Project objectives from proposal:

    Performance targets for the community farm and agricultural resource center encompass accomplishment of the necessary activities that lead up to the opening of the farm as a community center and farm community farm and agricultural resource center space. These include: identifying and acquiring the community farm and agricultural resource center Site; a thoughtful Education Campaign to involve area farmers in the project; periodic Newspaper Articles and Press Releases on progress; continued Community Visioning and Prioritization Sessions to incorporate the larger public and consumer base; identification and feasibility assessment of proposed Project Components and Infrastructure; development of Master Plan for the land; development of Equipment and Building Needs List; exploration of On-site Housing options for community farm and agricultural resource center farmers and families; set up of operational procedures, management scenarios and Business Plan through work with the Intervale Foundation; identification of Staffing Needs for farm management and operations; creation of Marketing Materials to attract community farm and agricultural resource center farmers; set up of Mentoring Program between established farmers and farmers at the community farm and agricultural resource center.

    As we build the agricultural capacity of the region to increase local food production, a complementary effort to expand the current market for local foods will be necessary to ensure continued balance between regional supply and demand. The 5-10-50-100 Campaign will address these needs through the following activities: creation of Public Awareness Materials such as a local buying guide and effective distribution; creation of Press Releases and Newspaper Articles explaining aims of campaign and newspaper articles highlighting local farms and products; expansion of RAFFL Website to educate and support campaign and tracking of number of hits on farm products locator page; identification of Community Locations to Advertise and distribute information on campaign (earth day celebrations, farmers markets, radio spots, etc); Measurement of 2005 Baseline Consumption level vs. 2006 Consumption Level with a targeted 10% increase in local food purchases over five years; measured Positive Economic Affect on Established Area Farmers of increased local food purchases; measured Expansion of Market Opportunities—increase in contract and institutional buyers, increased CSA participation, increase in retail space devoted to local produce and other agricultural products.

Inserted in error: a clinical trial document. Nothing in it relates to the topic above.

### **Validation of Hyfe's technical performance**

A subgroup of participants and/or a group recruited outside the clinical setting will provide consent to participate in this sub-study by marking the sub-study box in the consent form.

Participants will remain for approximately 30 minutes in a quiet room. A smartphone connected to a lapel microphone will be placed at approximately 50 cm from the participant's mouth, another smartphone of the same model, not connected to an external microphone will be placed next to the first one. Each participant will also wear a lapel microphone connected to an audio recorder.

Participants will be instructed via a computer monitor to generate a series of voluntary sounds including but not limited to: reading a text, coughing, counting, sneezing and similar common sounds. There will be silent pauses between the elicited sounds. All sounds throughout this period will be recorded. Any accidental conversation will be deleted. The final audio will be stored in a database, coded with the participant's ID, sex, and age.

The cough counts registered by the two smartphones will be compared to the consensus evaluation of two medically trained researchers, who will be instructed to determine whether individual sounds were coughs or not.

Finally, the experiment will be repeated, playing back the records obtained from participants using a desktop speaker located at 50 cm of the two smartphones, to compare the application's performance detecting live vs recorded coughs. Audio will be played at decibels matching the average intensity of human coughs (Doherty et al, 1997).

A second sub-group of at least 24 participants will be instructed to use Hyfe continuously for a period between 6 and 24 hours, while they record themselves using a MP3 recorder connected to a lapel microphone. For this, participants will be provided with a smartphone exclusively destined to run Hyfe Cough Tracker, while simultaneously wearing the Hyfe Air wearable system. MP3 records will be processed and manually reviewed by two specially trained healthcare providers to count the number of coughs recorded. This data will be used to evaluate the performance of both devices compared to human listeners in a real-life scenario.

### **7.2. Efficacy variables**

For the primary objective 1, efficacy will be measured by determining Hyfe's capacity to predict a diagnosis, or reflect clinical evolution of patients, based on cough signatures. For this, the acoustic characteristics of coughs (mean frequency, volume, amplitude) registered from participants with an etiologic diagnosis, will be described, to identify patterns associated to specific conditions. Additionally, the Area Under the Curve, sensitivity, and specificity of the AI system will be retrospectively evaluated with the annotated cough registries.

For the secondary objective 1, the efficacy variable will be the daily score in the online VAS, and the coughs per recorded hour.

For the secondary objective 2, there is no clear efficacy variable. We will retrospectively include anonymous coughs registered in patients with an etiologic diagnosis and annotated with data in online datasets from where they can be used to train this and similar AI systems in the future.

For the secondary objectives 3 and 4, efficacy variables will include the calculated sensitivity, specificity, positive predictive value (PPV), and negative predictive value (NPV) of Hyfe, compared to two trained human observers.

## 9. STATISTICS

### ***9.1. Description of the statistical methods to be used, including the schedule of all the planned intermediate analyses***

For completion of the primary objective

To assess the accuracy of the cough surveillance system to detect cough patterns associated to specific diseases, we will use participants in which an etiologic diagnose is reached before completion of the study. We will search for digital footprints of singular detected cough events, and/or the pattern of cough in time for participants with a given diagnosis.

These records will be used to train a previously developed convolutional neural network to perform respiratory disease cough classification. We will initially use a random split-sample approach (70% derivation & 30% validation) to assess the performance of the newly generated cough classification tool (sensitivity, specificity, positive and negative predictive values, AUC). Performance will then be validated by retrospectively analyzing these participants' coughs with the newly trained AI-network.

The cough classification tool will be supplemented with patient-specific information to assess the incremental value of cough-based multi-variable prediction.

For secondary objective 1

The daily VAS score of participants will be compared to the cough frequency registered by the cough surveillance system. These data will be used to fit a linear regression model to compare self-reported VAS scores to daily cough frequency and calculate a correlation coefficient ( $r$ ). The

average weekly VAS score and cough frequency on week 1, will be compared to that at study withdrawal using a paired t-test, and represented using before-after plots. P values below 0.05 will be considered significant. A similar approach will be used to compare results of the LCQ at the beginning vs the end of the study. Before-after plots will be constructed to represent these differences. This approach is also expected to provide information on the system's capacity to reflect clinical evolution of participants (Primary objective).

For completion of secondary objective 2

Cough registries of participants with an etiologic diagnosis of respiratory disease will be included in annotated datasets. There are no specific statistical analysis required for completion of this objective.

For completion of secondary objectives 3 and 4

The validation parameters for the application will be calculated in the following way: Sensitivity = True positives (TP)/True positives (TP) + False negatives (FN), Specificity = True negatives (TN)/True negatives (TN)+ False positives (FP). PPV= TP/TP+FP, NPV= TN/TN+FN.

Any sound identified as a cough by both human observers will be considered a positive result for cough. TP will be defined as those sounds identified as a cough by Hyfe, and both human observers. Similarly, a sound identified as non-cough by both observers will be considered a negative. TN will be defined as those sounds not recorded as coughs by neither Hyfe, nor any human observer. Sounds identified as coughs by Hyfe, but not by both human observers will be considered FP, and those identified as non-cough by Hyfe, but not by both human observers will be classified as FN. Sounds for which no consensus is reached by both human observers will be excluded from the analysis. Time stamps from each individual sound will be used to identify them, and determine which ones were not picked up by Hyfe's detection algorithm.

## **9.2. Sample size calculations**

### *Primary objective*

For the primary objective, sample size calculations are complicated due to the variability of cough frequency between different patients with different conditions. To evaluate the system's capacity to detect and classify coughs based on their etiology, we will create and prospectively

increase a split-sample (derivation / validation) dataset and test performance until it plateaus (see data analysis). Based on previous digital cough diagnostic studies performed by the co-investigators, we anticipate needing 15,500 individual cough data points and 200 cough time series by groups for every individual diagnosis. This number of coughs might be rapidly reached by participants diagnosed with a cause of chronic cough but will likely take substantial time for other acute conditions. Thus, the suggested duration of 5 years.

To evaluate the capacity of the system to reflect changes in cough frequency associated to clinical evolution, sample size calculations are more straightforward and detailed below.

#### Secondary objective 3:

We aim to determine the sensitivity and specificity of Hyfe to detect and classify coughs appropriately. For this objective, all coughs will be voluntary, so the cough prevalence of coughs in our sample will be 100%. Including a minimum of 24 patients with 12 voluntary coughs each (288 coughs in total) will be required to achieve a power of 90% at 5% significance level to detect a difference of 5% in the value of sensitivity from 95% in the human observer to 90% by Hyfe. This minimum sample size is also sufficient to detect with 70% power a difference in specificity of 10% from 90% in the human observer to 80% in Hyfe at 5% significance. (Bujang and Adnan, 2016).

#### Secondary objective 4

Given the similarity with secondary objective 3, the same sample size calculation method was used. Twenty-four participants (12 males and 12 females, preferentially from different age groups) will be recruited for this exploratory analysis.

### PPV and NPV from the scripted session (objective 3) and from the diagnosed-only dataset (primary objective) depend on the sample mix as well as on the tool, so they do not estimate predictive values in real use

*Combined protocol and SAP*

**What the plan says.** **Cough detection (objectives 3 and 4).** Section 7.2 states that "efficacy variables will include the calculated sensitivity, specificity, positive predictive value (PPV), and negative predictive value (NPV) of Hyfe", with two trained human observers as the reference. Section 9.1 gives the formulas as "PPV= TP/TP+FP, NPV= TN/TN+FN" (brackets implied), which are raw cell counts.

While much progress can be gauged objectively, measuring success will also depend on continued conversations with established and beginning area farmers. Their feedback on the success of marketing programs, completeness of community farm and agricultural resource center concept, and overall viability of agriculture in the region will be invaluable.

    It is understood that increasing local support for area farmers and creating an environment that is conducive to successful farm start-ups is a long term, multi-faceted mission. Ultimately, progress will be measured by the growth of the agricultural sectors in the Rutland Region, the ease and availability of resources for beginning farmers and the success rate of new farm businesses, and the increased support of local agriculture by the general public and local institutional food providers.

    Any opinions, findings, conclusions, or recommendations expressed in this publication are those of the author(s) and do not necessarily reflect the view of the U.S. Department of Agriculture or SARE.